Dog Food Recalled

Nestlé Purina PetCare Company and health officials are urging pet owners to "immediately" discontinue use of a certain dog food after it was recalled over toxicity concerns. The company on Wednesday, Feb. 8 voluntarily recalled select lots of Purina Pro Plan Veterinary Diets EL Elemental (PPVD EL) prescription dry dog food after it was found to possibly contain elevated levels of vitamin D, which could lead to elevated levels of vitamin D in dogs if consumed.

The recall only affects Purina Pro Plan Veterinary Diets EL Elemental (PPVD EL) prescription dry dog food, with no other Purina brand pet foods affected. According to a notice shared by the U.S. Food and Drug Administration (FDA), the recalled food was available in 8-pound (UPC 38100 19190) and 12-pound (UPC 38100 19192) bags. he first 8 digits of the lot code of the recalled products are 2249 1082, 2250 1082, 2276 1082, 2277 1082, 2290 1082, 2360 1082, or 2361 1082. The recalled bags of PPVD EL were distributed throughout the United States by prescription only through veterinary clinics, Purina Vet Direct, Purina for Professionals, and other select retailers with the ability to validate a prescription.

Nestlé Purina PetCare Company issued the recall after receiving two confirmed reports of "a dog exhibiting signs of vitamin D toxicity after consuming the diet, to date." According to the company, "once taken off the diet, each of these dogs recovered." Although Vitamin D is an essential nutrient for dogs, ingestion of elevated levels can lead to health issues. Vitamin D toxicity may include vomiting, loss of appetite, increased thirst, increased urination, and excessive drooling to renal (kidney) dysfunction.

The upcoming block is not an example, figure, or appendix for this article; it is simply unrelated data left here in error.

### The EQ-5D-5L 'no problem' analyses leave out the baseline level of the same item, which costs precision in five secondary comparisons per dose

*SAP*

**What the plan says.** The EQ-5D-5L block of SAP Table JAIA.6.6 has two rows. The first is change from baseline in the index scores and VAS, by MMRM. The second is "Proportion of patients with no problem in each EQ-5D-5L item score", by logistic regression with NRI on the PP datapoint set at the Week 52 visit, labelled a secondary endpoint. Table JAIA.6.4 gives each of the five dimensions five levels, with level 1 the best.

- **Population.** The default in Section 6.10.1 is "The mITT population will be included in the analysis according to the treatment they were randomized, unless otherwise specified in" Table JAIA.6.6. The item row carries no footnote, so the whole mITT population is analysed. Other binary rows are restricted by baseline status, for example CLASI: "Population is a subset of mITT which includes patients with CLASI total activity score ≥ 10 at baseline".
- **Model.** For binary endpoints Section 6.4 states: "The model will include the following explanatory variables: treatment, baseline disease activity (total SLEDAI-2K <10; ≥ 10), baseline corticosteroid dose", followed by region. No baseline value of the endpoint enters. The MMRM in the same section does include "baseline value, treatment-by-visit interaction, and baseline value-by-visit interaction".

Due to the health risk associated with elevated levels of Vitamin D, the FDA and Nestlé Purina PetCare Company advised pet owners to "immediately stop feeding" their dogs the recalled Purina Pro Plan Veterinary Diets EL Elemental (PPVD EL) prescription dry dog. The recalled dog food should instead be thrown away in a container where no other animals, including wildlife, can get to it. The company advised, "if signs such as weight loss, excessive drooling, vomiting, loss of appetite or increased thirst or urination have occurred in their dog while eating this diet, pet owners should contact their veterinarian." In a statement, the company added, "We apologize to pet owners and veterinarians for any concerns or inconvenience this situation has caused. As pet experts and pet owners ourselves, the health and well-being of pets is our top priority."